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The Relationship Between Cognitive Functioning and Symptoms of Depression, Anxiety, and Post-Traumatic Stress Disorder in Adults with a Traumatic Brain Injury: a Meta-Analysis

Abstract

A thorough understanding of the relationship between cognitive test performance and symptoms of depression, anxiety, or post-traumatic stress disorder (PTSD) in people with traumatic brain injury (TBI) is important given the high prevalence of these emotional symptoms following injury. It is also important to understand whether these relationships are affected by TBI severity, and the validity of test performance and symptom report. This meta-analysis was conducted to investigate whether these symptoms are associated with cognitive test performance alterations in adults with a TBI. This meta-analysis was prospectively registered on the PROSPERO International Prospective Register of Systematic Reviews website (registration number: CRD42018089194). The electronic databases Medline, PsycINFO, and CINAHL were searched for journal articles published up until May 2020. In total, 61 studies were included, which enabled calculation of pooled effect sizes for the cognitive domains of immediate memory (verbal and visual), recent memory (verbal and visual), attention, executive function, processing speed, and language. Depression had a small, negative relationship with most cognitive domains. These relationships remained, for the most part, when samples with mild TBI (mTBI)-only were analysed separately, but not for samples with more severe TBI (sTBI)-only. A similar pattern of results was found in the anxiety analysis. PTSD had a small, negative relationship with verbal memory, in samples with mTBI-only. No data were available for the PTSD analysis with sTBI samples. Moderator analyses indicated that the relationships between emotional symptoms and cognitive test performance may be impacted to some degree by exclusion of participants with atypical performance on performance validity tests (PVTs) or symptom validity tests (SVTs), however there were small study numbers and changes in effect size were not statistically significant. These findings are useful in synthesising what is currently known about the relationship between cognitive test performance and emotional symptoms in adults with TBI, demonstrating significant, albeit small, relationships between emotional symptoms and cognitive test performance in multiple domains, in non-military samples. Some of these relationships appeared to be mildly impacted by controlling for performance validity or symptom validity, however this was based on the relatively few studies using validity tests. More research including PVTs and SVTs whilst examining the relationship between emotional symptoms and cognitive outcomes is needed.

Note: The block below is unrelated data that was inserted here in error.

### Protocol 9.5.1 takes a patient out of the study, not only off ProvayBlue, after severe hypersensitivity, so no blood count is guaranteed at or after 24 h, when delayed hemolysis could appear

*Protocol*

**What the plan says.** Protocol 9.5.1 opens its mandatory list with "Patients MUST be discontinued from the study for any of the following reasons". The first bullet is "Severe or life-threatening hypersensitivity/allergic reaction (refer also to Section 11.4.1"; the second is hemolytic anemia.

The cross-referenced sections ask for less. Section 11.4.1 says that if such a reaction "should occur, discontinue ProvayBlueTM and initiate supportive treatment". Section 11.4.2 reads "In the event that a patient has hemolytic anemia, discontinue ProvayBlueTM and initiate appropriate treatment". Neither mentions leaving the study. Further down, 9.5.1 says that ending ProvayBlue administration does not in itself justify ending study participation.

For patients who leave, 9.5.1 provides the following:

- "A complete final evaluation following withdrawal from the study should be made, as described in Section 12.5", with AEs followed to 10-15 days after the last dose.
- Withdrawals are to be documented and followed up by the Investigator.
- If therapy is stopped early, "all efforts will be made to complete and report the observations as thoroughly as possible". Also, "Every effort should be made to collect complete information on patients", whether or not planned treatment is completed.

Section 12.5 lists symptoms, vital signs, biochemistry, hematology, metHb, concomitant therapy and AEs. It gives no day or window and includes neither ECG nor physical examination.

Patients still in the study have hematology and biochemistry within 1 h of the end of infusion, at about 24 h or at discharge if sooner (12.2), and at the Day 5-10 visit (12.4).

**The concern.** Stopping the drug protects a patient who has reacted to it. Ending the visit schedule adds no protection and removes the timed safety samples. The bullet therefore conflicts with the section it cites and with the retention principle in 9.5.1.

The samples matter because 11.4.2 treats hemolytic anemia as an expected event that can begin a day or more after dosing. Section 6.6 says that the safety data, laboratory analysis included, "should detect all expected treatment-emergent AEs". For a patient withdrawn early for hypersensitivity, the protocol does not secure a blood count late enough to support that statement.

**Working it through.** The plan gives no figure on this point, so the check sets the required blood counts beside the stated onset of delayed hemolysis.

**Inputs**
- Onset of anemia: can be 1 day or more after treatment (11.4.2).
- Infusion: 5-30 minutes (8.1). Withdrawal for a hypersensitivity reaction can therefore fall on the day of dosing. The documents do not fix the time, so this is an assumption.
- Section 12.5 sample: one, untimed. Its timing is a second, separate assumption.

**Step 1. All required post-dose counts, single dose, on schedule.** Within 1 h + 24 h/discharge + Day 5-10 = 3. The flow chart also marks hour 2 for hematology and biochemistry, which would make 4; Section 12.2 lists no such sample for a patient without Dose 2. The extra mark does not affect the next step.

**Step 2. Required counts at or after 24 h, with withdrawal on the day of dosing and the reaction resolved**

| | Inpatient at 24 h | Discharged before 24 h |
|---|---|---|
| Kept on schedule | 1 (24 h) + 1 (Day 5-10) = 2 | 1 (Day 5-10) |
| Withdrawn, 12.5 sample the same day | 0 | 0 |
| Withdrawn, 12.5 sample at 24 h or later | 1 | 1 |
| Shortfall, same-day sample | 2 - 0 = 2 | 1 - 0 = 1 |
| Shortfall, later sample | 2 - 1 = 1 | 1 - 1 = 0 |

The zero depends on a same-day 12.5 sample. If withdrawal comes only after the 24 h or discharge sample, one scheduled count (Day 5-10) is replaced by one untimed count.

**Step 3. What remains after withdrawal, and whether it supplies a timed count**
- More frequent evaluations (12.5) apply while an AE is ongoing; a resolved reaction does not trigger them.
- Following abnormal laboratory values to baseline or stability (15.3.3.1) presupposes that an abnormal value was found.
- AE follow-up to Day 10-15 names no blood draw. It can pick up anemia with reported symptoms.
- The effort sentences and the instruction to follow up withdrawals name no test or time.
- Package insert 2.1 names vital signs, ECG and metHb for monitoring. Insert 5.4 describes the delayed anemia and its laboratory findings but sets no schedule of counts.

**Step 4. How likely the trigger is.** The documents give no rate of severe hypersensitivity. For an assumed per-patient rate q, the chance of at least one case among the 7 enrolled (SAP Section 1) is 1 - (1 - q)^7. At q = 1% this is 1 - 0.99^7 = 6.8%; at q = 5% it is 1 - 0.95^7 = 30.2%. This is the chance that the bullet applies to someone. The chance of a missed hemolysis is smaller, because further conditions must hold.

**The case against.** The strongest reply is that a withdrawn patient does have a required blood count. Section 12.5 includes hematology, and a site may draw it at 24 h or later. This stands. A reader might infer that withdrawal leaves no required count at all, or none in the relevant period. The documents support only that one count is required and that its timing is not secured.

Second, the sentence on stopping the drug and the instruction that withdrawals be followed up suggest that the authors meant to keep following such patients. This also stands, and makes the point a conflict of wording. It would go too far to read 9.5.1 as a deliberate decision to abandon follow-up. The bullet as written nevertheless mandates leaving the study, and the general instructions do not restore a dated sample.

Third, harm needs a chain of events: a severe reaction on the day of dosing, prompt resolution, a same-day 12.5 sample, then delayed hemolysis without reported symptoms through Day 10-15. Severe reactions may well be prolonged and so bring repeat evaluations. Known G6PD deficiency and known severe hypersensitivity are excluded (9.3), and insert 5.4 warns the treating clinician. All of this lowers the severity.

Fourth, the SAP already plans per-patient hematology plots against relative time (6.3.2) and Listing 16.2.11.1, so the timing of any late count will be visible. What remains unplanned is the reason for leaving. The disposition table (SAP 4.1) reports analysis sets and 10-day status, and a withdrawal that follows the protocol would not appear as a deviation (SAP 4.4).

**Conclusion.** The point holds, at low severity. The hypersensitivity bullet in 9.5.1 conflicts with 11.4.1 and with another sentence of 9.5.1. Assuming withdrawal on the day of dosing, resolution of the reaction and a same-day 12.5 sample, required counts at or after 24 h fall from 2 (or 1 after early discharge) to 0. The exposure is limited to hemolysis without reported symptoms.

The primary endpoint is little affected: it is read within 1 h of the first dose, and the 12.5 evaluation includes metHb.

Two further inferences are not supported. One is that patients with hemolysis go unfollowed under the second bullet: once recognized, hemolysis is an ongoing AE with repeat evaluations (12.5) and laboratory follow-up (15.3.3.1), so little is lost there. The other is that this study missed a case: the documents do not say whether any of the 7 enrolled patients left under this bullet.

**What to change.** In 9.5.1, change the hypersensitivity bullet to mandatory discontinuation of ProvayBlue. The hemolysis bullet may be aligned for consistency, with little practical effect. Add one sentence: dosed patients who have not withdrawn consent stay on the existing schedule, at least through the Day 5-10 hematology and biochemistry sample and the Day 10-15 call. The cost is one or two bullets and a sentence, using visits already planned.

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Uiterwijk, D., Stargatt, R., Humphrey, S. et al. The Relationship Between Cognitive Functioning and Symptoms of Depression, Anxiety, and Post-Traumatic Stress Disorder in Adults with a Traumatic Brain Injury: a Meta-Analysis. Neuropsychol Rev (2021). https://doi.org/10.1007/s11065-021-09524-1

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Keywords

  • Traumatic brain injury
  • Depression
  • Anxiety
  • PTSD
  • Cognitive
  • Neuropsychological
  • Performance validity
  • Symptom validity